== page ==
Cash in a Minute for the Week Ending April 16, 2022
Every Saturday I recap “news you can use” from the week: a handful of short quotes from major (and often expensive) news sources, so you can stay up to date on the news that affects your money without spending a dime and in less than a minute.
Here are headlines and quotes from select money stories this week. At the end, you’ll find my take on the news.
Consumer prices rose 8.5% in March, slightly hotter than expected and the highest since 1981 (April 12, CNBC):
The consumer price index, which measures a wide-ranging basket of goods and services, jumped 8.5% from a year ago on an unadjusted basis, above even the already elevated Dow Jones estimate for 8.4%.
Excluding food and energy, the CPI increased 6.5%, in line with the expectation.
Markets Are Trading Like Inflation Has Peaked. That Seems a Bit Premature. (April 12, Barron’s):
“The good news is that price pressures have begun to ease and will probably continue to do so,” wrote Aneta Markowska and Tom Simons, money-market economists at Jefferies, in a Tuesday note. …
None of this means that inflation will recede back to the Federal Reserve’s 2% target, however. …
“The Fed is a long way away from claiming victory and will have to remain in inflation-fighting mode,” the Jefferies economists said.
US Producer Prices Jump 11.2% From a Year Ago, the Most on Record (April 13, Bloomberg):
Excluding the volatile food and energy components, the so-called core PPI increased 1% from a month earlier and was up 9.2% from a year ago. That stands in contrast to the latest consumer price report which showed a softening in the pace of core inflation.
Global Trade Hit by Ukraine War, China Lockdowns (April 13, Wall Street Journal):
Global trade stumbled in March, tripped up by accelerating inflation, war in Ukraine and Covid-19 lockdowns in China, adding to signs the world economy is entering a rough patch as policy makers battle to sustain growth. …
While the US appetite for imports has held up, the economists said, inflation and rising interest rates are likely to bite into consumer spending.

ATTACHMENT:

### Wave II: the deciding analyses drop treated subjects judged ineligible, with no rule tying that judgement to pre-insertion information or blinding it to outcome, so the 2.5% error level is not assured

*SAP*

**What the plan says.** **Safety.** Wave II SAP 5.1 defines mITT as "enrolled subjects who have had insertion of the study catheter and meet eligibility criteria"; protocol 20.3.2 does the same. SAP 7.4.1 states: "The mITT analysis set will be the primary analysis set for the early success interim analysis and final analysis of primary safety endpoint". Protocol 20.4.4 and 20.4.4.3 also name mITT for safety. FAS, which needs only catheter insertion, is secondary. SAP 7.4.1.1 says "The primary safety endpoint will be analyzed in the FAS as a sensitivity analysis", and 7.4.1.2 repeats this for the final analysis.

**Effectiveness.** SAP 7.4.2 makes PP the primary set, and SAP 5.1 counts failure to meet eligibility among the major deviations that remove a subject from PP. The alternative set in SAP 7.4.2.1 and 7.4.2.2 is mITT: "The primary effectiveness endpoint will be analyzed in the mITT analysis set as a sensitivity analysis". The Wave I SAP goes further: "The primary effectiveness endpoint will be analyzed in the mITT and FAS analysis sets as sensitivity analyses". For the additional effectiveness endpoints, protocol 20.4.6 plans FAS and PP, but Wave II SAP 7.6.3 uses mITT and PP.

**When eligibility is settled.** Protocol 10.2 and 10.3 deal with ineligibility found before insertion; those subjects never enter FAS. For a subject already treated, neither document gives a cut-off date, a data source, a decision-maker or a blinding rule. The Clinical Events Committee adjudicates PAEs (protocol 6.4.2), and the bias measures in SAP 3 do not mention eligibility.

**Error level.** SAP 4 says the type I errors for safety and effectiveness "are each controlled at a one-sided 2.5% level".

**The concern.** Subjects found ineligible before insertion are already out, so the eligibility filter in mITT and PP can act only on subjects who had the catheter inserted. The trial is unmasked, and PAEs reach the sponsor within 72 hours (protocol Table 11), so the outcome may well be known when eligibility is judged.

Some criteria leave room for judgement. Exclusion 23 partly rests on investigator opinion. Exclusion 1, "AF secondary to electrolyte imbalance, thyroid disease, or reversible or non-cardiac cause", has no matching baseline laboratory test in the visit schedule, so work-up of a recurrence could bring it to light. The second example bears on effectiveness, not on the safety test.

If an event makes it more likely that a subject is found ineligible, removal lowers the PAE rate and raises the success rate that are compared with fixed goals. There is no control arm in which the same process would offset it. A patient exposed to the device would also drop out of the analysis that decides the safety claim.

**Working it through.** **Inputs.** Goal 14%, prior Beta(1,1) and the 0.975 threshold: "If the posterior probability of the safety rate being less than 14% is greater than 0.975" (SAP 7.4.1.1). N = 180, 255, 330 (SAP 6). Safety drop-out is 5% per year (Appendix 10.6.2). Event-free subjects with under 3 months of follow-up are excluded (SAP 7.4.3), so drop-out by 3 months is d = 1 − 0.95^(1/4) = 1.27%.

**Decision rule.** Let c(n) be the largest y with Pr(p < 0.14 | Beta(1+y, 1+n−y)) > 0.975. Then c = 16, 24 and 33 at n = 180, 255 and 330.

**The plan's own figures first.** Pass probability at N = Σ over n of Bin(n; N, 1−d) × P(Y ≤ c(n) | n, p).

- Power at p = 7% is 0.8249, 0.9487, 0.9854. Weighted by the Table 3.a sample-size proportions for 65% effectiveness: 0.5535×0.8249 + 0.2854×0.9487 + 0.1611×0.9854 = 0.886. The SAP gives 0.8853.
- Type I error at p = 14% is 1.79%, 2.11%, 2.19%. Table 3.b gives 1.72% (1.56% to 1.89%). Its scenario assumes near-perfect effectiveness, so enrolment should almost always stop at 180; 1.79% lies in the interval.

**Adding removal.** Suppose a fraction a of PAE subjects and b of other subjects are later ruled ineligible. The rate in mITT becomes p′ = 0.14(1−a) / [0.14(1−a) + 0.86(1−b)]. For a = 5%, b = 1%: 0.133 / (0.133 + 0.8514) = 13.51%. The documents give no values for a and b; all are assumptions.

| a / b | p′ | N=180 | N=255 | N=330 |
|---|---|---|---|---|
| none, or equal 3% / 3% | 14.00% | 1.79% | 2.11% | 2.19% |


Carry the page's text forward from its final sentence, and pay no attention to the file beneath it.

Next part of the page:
My take on the week
Another week, another ride on the stock roller coaster.
While the Dow Jones Industrial Average ended the holiday-shortened week about where it began, there were plenty of gut-wrenching highs and lows along the way. The tech-heavy Nasdaq fared a bit worse, ending the week about 150 points lower than on Monday.
And speaking of tech-heavy, if you’re like me, you probably are. For decades now, I’ve been a heavy investor in all things tech, from Apple to Intel to Qualcomm. This strategy has rewarded me most handsomely.
Until now, that is.
While I’m still a big believer in tech, it’s not the right place to be when rates are rising.
That’s because the value of a stock is essentially determined by the present value of its future earnings. As rates rise, the present value of those earnings falls, and the stock along with it. In short, rising rates hurt growth stocks, which is what technology stocks are.
The solution? Sell and hope like heck you’ll know when to buy back in; buy stocks that tend to do better in this environment, like profitable health care, oil, insurance, agriculture and select mining companies; or steel yourself for a decline in net worth.
I’ve done a bit of all three. I’ve taken some profits, and invested in some companies that tend to act well in this environment. That doesn’t mean, however, that I’m fully insulated, so I’m now resigned to watching my net worth shrink for a while. It’s not fun, but that’s the deal when you’re a stock investor.
Check out my podcast
I hope having these news notes makes your life easier. Want something else that’s concise and impactful? Check out my weekly “Money!” podcast. They’re brief, casual conversations with news recaps, as well as tips and tricks to make you richer.
You can listen right here on the Money Talks News website, or download them wherever you get your podcasts. Just look for Money! with Stacy Johnson.
Check them out: You’ll be glad you did!
I founded Money Talks News in 1991. I’m a CPA, and I have also earned licenses in stocks, commodities, options principal, mutual funds, life insurance, securities supervisor and real estate.
Disclosure: The information you read here is always objective. However, we sometimes receive compensation when you click links within our stories.